The COVID-19 pandemic was associated with higher gestational weight gain (GWG) and a higher risk for excessive GWG among U.S. individuals with singleton pregnancies in 2020, according to a research letter published online Sept. 9 in JAMA Network Open.
Wangnan Cao, Ph.D., from Peking University in Beijing, and colleagues used national data on all U.S. live births (2018 through 2020) to estimate changes in GWG among 2.8 million singleton births during the COVID-19 pandemic (March 1 to Dec. 31, 2020).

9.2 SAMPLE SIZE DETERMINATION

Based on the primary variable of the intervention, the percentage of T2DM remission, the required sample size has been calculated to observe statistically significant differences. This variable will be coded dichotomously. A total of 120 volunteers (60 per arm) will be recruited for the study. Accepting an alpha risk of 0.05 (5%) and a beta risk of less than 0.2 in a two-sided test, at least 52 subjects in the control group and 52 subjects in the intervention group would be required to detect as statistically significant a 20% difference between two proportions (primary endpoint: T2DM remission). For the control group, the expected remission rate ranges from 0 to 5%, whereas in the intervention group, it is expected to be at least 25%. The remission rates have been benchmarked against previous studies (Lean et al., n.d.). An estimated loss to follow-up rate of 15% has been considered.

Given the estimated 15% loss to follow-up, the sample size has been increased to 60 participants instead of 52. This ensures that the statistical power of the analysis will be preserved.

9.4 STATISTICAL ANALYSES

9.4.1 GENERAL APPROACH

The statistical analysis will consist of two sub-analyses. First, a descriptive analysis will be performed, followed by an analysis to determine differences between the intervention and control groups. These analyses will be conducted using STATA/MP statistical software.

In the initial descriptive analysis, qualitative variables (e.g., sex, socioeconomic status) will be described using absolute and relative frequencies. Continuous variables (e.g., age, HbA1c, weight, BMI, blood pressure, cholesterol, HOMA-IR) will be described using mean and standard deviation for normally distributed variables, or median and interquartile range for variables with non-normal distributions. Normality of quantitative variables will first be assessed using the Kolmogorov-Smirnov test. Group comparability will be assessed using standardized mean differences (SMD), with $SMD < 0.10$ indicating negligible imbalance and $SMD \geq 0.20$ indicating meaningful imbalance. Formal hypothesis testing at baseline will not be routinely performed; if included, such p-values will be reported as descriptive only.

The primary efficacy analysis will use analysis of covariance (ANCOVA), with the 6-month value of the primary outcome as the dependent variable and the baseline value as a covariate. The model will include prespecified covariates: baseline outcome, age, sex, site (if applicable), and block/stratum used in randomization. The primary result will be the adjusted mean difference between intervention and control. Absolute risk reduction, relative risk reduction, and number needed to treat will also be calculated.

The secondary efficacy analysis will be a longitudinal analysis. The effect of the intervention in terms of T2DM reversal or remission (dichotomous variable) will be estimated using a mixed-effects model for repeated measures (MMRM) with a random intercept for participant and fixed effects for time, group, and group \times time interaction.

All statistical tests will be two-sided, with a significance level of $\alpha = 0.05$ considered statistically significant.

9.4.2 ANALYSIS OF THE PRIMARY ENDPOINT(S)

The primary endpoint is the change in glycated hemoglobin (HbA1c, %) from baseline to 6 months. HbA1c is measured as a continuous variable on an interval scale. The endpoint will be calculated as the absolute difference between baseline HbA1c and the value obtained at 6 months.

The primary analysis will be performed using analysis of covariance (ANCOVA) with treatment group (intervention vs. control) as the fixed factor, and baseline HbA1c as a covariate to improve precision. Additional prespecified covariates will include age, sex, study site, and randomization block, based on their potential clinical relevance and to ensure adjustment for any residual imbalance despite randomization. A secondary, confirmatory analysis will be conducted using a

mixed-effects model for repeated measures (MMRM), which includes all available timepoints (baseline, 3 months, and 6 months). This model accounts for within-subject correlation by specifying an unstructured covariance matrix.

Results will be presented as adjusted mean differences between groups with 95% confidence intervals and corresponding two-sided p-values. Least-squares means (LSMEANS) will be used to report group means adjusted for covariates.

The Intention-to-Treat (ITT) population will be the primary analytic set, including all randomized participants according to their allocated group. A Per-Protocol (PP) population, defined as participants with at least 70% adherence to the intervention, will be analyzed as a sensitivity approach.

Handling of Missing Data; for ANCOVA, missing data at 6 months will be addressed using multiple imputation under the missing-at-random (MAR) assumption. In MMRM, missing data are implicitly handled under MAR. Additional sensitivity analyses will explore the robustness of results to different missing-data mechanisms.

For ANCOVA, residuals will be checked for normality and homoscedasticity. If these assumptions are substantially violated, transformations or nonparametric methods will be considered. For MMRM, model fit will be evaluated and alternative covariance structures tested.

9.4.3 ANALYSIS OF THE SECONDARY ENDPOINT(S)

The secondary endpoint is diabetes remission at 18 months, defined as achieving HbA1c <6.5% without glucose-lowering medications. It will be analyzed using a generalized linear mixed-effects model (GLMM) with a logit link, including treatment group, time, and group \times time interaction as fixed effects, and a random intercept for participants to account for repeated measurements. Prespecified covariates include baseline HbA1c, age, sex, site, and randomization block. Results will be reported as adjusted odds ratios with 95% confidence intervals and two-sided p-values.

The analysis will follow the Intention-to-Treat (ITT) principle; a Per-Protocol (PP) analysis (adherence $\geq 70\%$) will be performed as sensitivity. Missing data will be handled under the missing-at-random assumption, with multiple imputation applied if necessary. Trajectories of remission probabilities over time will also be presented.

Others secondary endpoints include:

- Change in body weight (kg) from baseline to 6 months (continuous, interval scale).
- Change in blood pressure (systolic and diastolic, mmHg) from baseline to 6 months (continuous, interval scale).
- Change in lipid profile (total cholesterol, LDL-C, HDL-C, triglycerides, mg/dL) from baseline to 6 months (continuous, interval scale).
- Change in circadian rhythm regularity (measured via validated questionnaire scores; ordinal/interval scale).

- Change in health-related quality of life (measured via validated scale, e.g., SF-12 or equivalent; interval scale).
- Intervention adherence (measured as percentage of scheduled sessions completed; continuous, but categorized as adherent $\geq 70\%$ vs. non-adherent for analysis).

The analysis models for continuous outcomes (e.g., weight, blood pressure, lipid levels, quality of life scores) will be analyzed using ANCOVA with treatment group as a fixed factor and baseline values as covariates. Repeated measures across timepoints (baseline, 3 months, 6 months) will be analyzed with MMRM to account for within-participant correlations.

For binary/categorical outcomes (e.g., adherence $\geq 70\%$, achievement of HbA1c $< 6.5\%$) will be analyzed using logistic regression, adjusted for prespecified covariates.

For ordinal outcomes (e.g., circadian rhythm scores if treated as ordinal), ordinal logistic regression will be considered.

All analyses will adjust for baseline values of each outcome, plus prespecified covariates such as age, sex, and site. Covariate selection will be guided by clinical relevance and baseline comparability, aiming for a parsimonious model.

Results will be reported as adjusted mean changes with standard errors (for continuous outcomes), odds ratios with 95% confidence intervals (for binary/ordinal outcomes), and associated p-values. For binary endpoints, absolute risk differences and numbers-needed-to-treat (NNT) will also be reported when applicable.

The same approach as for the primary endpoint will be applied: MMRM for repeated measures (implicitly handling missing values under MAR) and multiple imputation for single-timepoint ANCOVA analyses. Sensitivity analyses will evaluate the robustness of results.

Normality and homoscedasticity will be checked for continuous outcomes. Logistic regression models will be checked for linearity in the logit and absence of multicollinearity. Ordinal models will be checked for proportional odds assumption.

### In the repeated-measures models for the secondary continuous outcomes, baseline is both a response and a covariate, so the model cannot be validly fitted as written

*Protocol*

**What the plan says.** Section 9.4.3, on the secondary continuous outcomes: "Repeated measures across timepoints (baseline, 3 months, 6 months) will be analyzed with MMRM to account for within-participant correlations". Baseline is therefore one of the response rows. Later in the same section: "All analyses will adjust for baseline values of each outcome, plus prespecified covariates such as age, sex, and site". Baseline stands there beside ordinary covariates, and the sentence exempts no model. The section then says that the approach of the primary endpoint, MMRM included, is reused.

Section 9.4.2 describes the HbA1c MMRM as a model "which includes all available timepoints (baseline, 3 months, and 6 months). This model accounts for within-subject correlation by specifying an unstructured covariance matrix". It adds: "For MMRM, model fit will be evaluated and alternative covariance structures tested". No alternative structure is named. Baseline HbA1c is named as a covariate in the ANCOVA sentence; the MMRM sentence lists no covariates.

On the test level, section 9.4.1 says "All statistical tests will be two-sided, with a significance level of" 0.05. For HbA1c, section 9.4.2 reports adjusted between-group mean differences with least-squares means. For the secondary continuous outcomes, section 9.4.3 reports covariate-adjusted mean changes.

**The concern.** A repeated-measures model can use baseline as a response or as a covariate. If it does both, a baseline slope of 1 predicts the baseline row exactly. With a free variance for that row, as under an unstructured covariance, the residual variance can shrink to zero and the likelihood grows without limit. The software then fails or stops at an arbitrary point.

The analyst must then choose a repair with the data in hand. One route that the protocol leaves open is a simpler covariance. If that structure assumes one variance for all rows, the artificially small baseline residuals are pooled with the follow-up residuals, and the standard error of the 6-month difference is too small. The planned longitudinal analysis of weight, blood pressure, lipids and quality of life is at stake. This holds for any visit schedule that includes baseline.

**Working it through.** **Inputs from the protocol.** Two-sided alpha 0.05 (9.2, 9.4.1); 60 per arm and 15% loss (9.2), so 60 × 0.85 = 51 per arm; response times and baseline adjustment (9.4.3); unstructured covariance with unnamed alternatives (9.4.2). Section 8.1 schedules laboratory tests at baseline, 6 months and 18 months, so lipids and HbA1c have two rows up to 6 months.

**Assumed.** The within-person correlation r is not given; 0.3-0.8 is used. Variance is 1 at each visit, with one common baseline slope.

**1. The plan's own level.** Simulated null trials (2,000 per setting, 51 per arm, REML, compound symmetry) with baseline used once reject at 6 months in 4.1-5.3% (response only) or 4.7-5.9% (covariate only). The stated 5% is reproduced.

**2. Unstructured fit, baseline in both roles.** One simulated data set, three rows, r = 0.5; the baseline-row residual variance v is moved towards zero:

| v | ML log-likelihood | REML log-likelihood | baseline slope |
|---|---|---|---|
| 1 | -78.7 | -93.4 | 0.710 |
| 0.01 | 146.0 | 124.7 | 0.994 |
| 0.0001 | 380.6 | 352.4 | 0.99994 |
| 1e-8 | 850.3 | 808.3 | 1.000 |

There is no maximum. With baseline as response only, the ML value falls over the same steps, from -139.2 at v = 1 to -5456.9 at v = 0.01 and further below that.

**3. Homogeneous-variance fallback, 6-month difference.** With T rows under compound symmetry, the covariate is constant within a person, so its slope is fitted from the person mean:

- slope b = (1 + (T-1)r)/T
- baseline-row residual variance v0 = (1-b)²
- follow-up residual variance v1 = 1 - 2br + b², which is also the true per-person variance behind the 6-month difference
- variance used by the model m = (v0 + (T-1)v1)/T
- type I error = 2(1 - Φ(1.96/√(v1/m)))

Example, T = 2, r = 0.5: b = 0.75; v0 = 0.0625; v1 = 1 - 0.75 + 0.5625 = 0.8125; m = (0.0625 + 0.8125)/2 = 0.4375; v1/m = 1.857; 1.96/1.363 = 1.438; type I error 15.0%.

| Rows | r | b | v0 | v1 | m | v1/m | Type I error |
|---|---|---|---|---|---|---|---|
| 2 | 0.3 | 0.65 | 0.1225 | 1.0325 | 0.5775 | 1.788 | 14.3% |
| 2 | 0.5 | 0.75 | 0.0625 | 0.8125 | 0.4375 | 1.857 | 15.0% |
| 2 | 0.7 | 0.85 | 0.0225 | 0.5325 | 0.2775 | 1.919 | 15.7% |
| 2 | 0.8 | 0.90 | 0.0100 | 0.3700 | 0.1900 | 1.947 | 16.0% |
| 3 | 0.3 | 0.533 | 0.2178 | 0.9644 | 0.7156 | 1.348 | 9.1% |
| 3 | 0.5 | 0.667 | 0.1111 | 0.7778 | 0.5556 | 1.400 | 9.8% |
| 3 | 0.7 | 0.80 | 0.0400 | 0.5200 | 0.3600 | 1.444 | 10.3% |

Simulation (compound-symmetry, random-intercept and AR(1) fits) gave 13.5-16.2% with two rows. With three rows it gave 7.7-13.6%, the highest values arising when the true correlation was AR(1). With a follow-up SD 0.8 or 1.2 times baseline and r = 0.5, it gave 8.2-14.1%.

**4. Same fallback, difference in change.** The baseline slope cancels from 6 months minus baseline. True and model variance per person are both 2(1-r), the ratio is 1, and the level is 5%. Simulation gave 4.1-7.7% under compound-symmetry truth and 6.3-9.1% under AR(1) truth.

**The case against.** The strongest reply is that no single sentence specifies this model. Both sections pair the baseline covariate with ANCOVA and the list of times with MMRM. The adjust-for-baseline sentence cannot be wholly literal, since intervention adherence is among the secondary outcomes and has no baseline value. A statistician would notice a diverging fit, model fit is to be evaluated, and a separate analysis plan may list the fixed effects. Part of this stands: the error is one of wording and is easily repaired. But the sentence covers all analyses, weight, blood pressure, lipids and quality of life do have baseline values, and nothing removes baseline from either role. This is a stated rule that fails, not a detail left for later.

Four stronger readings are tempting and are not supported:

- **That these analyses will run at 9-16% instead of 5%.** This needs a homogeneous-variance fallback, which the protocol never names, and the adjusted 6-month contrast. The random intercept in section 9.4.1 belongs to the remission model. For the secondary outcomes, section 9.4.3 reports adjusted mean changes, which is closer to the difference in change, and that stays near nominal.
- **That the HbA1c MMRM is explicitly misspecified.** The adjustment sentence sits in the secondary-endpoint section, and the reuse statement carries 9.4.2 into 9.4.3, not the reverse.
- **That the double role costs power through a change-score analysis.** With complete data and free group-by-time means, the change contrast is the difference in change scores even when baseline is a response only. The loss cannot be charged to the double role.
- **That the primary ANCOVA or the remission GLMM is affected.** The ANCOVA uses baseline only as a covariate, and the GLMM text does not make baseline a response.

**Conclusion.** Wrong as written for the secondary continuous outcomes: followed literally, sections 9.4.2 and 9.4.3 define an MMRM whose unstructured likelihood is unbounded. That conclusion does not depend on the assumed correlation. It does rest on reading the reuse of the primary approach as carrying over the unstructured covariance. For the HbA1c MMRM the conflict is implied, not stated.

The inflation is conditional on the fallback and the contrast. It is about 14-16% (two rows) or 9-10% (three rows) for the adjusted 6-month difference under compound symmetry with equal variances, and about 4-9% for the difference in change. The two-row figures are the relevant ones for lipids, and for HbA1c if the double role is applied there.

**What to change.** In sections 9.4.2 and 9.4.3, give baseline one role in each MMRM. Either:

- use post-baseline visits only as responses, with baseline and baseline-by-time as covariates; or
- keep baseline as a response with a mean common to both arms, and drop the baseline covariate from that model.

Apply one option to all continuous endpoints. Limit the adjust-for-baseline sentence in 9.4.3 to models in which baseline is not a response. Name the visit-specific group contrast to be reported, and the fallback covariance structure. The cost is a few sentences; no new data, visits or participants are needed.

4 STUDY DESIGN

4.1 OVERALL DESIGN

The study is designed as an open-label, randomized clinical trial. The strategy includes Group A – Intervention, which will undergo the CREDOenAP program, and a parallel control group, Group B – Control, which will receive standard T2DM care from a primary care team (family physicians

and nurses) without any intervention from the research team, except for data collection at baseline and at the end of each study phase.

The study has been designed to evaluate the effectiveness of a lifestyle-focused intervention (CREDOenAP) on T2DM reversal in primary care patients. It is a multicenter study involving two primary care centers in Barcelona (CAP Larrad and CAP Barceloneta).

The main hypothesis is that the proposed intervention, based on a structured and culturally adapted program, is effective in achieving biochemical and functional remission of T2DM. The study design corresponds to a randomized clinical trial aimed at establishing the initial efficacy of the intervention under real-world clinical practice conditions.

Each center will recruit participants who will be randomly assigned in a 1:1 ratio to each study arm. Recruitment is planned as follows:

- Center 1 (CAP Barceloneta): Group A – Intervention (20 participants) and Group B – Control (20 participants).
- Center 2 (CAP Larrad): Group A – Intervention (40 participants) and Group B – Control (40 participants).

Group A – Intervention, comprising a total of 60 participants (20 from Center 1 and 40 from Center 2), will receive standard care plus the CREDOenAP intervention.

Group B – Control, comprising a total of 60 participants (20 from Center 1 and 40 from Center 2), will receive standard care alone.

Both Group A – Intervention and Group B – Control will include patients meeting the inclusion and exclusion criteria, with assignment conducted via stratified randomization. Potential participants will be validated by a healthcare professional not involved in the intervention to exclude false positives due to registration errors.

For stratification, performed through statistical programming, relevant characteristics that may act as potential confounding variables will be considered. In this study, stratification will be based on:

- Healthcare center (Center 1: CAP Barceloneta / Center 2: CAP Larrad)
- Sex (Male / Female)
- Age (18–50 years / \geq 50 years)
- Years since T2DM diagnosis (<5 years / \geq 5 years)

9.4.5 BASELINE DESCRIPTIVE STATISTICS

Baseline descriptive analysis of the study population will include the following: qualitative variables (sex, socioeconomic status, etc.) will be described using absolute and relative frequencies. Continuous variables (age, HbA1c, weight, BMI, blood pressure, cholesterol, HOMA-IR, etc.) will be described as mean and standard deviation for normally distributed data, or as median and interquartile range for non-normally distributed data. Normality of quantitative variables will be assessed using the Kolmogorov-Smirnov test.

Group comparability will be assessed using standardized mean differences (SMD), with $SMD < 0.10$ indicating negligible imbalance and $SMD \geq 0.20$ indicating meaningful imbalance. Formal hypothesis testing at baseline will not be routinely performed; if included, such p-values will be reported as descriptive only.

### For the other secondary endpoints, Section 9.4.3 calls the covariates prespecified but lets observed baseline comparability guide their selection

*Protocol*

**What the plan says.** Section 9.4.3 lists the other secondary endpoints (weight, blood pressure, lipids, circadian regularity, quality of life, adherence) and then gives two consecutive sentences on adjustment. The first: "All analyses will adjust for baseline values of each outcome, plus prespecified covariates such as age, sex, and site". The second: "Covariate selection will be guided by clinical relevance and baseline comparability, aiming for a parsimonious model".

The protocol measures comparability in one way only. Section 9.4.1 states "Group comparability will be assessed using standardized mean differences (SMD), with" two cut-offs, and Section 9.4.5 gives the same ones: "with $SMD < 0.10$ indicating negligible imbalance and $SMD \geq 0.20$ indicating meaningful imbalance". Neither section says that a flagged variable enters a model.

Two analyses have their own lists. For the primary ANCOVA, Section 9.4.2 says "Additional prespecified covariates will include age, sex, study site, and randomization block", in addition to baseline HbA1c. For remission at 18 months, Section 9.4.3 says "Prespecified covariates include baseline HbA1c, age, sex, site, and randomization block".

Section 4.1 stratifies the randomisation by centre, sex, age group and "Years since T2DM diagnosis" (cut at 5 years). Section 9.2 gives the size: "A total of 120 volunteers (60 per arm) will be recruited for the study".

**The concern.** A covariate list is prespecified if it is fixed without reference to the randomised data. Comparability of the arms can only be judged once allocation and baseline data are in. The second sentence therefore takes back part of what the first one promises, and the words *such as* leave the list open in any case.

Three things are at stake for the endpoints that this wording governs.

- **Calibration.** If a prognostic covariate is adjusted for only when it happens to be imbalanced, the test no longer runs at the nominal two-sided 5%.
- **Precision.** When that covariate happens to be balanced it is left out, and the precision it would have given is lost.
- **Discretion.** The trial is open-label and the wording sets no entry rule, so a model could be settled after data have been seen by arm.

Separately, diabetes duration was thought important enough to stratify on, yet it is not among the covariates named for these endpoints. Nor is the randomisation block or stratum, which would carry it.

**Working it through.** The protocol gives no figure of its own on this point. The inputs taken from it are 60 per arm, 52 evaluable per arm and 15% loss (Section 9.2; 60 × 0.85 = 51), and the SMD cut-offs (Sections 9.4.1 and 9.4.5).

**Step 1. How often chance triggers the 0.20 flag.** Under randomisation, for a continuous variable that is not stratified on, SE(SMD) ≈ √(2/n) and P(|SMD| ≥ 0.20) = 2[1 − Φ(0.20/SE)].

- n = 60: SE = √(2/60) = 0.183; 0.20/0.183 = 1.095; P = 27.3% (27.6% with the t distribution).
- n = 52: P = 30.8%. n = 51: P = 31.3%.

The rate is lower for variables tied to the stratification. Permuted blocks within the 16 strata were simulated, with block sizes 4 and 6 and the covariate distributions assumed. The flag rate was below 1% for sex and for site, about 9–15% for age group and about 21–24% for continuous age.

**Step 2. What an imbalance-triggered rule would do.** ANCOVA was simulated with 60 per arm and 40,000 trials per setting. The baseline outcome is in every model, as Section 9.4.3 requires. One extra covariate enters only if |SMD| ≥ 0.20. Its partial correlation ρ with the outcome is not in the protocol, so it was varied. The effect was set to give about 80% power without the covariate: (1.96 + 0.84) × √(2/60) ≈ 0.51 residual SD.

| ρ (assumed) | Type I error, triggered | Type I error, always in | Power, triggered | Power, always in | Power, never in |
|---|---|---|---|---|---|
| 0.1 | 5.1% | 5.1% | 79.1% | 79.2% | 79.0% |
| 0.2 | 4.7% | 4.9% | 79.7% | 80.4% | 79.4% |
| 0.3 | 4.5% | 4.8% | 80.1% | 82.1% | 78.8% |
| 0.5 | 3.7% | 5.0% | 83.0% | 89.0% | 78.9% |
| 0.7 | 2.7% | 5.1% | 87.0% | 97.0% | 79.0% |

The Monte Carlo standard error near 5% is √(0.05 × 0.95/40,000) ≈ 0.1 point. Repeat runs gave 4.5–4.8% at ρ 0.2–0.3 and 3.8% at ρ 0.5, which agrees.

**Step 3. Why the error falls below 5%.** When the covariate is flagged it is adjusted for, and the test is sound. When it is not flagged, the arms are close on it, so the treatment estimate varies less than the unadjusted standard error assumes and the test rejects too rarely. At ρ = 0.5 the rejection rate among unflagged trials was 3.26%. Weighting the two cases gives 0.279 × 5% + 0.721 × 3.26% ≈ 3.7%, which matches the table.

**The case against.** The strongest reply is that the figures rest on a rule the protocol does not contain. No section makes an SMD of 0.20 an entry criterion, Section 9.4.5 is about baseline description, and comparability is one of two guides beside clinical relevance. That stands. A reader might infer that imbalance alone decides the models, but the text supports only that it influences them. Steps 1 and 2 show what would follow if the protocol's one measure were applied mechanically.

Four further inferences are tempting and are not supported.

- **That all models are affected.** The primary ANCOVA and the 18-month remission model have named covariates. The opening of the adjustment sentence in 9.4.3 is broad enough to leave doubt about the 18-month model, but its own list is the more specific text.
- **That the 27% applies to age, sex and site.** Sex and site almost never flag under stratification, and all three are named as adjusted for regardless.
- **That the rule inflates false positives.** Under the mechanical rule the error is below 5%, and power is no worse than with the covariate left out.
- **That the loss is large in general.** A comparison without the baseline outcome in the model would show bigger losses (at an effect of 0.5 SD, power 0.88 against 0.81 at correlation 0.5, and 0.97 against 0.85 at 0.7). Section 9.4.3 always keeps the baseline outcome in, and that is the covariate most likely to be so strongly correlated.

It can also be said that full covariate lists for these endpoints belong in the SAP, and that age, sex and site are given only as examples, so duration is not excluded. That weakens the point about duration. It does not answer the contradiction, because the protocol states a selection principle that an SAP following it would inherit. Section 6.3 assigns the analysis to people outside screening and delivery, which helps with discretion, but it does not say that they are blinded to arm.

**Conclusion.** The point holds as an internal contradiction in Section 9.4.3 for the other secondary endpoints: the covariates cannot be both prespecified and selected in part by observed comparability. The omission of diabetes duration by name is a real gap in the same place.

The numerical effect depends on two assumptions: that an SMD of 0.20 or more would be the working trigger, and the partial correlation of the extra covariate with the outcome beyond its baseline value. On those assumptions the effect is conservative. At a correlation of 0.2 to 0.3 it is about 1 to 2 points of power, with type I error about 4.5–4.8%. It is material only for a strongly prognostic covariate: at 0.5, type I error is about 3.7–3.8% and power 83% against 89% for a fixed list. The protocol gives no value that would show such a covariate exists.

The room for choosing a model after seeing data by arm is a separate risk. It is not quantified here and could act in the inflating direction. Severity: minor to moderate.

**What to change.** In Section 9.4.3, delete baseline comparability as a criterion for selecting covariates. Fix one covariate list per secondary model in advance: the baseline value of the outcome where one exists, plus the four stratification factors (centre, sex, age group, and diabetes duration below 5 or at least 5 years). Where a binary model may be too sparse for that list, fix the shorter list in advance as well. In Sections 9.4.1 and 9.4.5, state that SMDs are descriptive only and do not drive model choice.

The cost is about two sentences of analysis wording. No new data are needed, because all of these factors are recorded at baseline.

The researchers found that after adjusting for covariates and excluding prepandemic trends in GWG, there was an increase of 0.06 kg in GWG, with pronounced increases among pregnant individuals younger than 25 years (net change, 0.22), non-Hispanic Black individuals (net change, 0.12), unmarried individuals (net change, 0.16), individuals who had obesity before pregnancy (net change, 0.17), and individuals who used Medicaid to pay for delivery (net change, 0.17). The investigators also observed an increased risk for excessive GWG (ratio of odds ratio, 1.01) during the pandemic. The same populations were susceptible to excessive GWG as for continuous GWG.
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